New to pheasants why would a cock kill a hen?

houndit

There is no H or F in Orpington!
11 Years
Jul 13, 2008
2,231
103
244
Braymer Missouri
I got my first Yellow Golden Cock last June. He came with my peafowl. He was so gorgeous that a few months later I bought him two hens. They seemed to live in absolute harmony until the other day. I observed him harrassing her which I had never seen before. I attributed this to the approach of breeding season. Next thing I know she has a hole in her head. I aeparated the cock for over a week till she healed. Than let him back out. First day was fine. Second morning she looked OK. He chased her a litle but did not seem to be hurtting her. That evening she was dead, picked to death. I was shocked and furious. Is this normal? How can I prevent it from happening again?
Thanks!
 

chooks4life

Crowing
6 Years
Apr 8, 2013
4,905
655
296
Australia
Males killing females is not 'normal', not in the 'healthy' sense of the term, but many unhealthy behaviors are common so one might describe them as normal though they are byproducts of human intervention and so not natural. Most cases of extreme aggression, regardless of gender or age of the victim or attacker, are not 'normal' but are directly or indirectly caused by our breeding, feeding, and housing arrangements sustained over thousands of generations.

She may have been faulty, which normally would have been my first expectation, but experience with domesticated or long-term-captive animals teaches me that in most cases it's because the killer is faulty, not the victim. If he was wild, or very close to it, and I don't mean non-tamed but domestic for thousands of generations, but actually wild, then I'd think there was some fault with her. If he's from totally captive born stock he may just be one of those excessively aggressive ones, they're common enough. So, technically, it could be 'normal' but so is cannibalism and many other neurotic or antisocial behaviors.

In other animals I'd recommend killing or otherwise culling out the male, but if you're anti-hybrid I assume you have put in significant time and investment into securing good bloodlines with a view to preserving the species. (Feel free to correct me if I'm wrong). So you may want to just keep him with the female he accepts and make a note to possibly keep a closer eye on his male offspring for aggression towards their mates, so if you see it in his sons you do not put the hens back in with them after the initial attack, and preferably separate her before it escalates if ever you see the warning signs again.

It's a little surprising you put the hen back in with him after the first attack; that level of violence was severe enough to indicate the hen should never be put back in with him. Harassing aggressively, being violent, are not natural signs of sexual attraction, and should be considered warning signs, not something that will resolve itself.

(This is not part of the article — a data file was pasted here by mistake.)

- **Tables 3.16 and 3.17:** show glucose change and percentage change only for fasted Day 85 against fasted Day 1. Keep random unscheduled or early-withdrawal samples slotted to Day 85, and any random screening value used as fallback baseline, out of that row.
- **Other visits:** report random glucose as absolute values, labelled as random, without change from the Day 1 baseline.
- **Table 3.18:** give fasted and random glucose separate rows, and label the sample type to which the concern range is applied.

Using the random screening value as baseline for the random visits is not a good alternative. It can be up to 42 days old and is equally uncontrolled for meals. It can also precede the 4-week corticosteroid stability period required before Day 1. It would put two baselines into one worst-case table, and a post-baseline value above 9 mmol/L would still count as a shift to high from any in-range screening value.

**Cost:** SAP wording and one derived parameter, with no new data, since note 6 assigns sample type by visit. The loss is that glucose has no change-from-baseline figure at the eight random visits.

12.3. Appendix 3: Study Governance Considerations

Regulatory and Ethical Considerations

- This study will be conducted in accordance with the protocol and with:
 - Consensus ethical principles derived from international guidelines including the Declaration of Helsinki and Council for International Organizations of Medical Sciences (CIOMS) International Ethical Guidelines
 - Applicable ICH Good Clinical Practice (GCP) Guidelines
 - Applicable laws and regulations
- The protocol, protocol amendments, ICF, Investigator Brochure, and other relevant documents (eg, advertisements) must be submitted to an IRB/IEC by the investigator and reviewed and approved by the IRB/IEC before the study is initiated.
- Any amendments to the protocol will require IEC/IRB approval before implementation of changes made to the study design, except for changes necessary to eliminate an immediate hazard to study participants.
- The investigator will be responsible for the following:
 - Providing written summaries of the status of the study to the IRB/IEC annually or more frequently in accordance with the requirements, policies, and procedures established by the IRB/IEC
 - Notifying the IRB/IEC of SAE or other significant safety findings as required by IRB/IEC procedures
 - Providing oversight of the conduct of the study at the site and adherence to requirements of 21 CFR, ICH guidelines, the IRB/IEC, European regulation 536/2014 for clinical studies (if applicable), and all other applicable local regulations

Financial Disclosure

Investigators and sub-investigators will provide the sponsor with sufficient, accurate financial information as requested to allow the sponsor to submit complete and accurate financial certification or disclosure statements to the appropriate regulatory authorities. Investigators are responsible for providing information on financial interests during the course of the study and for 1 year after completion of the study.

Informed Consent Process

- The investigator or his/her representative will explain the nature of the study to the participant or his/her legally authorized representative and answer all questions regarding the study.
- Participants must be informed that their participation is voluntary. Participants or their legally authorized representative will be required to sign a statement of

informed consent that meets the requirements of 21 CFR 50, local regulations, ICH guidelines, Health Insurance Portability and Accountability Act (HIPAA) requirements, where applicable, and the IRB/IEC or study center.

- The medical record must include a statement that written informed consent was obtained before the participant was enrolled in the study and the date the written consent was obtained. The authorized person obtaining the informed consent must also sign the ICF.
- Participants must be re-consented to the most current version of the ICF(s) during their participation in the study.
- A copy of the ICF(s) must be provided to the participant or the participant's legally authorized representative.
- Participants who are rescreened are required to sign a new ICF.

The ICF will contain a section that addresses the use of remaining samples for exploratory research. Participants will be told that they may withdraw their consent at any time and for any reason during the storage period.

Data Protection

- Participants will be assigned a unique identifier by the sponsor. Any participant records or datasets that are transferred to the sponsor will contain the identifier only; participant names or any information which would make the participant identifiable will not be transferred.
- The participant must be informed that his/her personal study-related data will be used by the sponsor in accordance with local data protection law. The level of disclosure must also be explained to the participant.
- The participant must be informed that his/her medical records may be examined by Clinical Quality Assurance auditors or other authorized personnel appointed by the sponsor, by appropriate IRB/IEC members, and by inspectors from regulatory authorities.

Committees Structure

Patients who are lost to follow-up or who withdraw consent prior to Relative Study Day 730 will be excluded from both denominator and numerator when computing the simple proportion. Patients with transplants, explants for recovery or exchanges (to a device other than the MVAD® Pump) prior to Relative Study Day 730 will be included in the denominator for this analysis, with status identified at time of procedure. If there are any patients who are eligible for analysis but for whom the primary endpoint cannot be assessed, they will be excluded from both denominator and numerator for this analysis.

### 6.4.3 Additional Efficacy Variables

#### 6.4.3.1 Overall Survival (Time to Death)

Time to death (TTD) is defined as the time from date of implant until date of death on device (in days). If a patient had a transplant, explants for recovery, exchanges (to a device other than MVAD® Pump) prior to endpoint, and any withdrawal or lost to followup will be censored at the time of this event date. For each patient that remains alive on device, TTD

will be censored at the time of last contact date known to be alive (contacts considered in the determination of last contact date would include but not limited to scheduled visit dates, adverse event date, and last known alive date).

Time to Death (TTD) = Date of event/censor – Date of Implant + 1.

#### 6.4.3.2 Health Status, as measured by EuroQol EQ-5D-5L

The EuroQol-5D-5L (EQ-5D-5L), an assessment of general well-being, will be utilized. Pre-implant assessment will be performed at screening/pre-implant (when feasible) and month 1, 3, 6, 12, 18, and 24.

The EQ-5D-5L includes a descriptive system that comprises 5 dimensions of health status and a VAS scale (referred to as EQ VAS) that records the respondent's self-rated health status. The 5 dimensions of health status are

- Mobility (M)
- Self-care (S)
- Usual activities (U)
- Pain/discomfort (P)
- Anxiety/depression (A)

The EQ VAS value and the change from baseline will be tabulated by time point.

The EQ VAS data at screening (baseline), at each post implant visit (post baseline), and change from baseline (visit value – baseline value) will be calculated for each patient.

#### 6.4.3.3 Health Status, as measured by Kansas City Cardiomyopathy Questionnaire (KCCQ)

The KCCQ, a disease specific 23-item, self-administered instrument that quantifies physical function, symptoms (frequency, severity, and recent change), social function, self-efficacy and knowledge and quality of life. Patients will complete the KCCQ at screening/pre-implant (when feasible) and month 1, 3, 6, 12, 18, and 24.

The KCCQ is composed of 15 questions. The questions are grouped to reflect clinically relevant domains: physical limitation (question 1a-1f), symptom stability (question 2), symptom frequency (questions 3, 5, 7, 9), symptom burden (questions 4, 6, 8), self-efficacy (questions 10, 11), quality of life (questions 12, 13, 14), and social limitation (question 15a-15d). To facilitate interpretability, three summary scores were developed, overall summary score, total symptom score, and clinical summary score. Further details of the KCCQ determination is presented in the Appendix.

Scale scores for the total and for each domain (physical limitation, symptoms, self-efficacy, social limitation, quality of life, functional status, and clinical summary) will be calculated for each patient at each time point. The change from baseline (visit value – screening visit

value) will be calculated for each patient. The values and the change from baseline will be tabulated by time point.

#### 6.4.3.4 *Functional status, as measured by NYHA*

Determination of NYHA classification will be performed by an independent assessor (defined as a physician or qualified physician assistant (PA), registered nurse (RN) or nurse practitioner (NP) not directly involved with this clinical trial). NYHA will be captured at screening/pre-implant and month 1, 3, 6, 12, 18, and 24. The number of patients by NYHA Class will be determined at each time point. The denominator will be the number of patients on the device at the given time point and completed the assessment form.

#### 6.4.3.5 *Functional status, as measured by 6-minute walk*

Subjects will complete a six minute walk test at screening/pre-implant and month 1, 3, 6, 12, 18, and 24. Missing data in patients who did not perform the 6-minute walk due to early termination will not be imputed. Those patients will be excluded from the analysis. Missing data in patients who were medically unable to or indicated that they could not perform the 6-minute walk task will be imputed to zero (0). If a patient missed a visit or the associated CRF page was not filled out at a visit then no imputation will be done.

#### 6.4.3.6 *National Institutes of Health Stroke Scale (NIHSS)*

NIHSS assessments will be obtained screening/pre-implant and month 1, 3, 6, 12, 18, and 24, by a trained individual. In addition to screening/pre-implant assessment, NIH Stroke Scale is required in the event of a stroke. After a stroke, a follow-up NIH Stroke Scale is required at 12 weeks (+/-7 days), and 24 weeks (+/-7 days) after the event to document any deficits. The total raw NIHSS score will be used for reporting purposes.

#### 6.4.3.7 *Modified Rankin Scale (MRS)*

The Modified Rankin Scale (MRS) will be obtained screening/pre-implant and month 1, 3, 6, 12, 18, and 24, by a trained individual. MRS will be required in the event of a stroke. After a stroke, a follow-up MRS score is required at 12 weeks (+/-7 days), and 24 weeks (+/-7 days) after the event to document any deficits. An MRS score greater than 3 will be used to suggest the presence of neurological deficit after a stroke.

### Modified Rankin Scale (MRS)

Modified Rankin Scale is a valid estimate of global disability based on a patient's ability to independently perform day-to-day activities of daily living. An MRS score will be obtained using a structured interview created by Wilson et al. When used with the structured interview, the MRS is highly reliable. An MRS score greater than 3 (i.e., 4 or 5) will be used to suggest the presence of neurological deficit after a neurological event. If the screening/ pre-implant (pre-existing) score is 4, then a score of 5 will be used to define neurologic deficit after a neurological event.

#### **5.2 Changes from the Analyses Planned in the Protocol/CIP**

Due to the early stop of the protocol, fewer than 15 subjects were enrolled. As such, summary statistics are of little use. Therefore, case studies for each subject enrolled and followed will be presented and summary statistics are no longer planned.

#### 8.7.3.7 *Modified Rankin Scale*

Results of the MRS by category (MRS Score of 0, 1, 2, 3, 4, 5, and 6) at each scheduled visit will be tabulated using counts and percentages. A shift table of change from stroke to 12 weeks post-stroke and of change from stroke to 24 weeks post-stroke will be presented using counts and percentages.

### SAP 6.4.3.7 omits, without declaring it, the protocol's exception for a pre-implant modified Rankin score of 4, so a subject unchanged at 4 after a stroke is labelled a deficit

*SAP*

In some breeds of some species we have managed to combine sexual instinct with aggression, so brutality to breeding partners is not uncommon, but that doesn't mean it's a good idea to breed on with. Plenty of roosters attack hens as they mate with them, and when they're not mating too, it's just how some are these days.

If he doesn't harm the first hen, maybe it was a one-off, maybe there was some fault in the hen like a seriously bad genetic issue or disease that he could detect, and maybe it won't happen again. Here's hoping anyway. Rare bloodlines are too rare to waste on antisocial/destructive individuals who kill instead of mate, lol.

If he can't function normally maybe he can be used for AI? He might pass on his aggression, if it is inherited, though.

I recall one issue in recent years with a rare species, of which there were only 20 individuals left, wherein an adult male was seeking out and killing adult females as well as juveniles, and for some reason they allowed this terminal behavior to continue instead of killing or capturing him. Does not make sense, lol. How precious does one individual have to be, genetically, to be allowed to destroy a large percentage of their species' last survivors?

Best wishes.
 

houndit

There is no H or F in Orpington!
11 Years
Jul 13, 2008
2,231
103
244
Braymer Missouri
Thank you for your response. He us nothing special just a run of the mill Yellow Golden. My anti hybrid stance relates only to the comnercial chicken world in particular the cornish rocks. I hate them! Back to the subject. The hen did have a deformed foot. I was not planning on making a business out of these but rather simply wanted to have a few beautiful birds for my own enjoyment. I was not really concerned with her foot because of this. Could her deformity have caused his attack? After this I would certainly never put a hen he attacked back with him. I suppose it was rather immature to put him back with the first hen. I was trying to attribute it to a freak one time occurence. I think their pen is about 80 squarre feet. Is this enough room for them?
 

chooks4life

Crowing
6 Years
Apr 8, 2013
4,905
655
296
Australia
Thank you for your response. He us nothing special just a run of the mill Yellow Golden. My anti hybrid stance relates only to the comnercial chicken world in particular the cornish rocks. I hate them! Back to the subject. The hen did have a deformed foot. I was not planning on making a business out of these but rather simply wanted to have a few beautiful birds for my own enjoyment. I was not really concerned with her foot because of this. Could her deformity have caused his attack?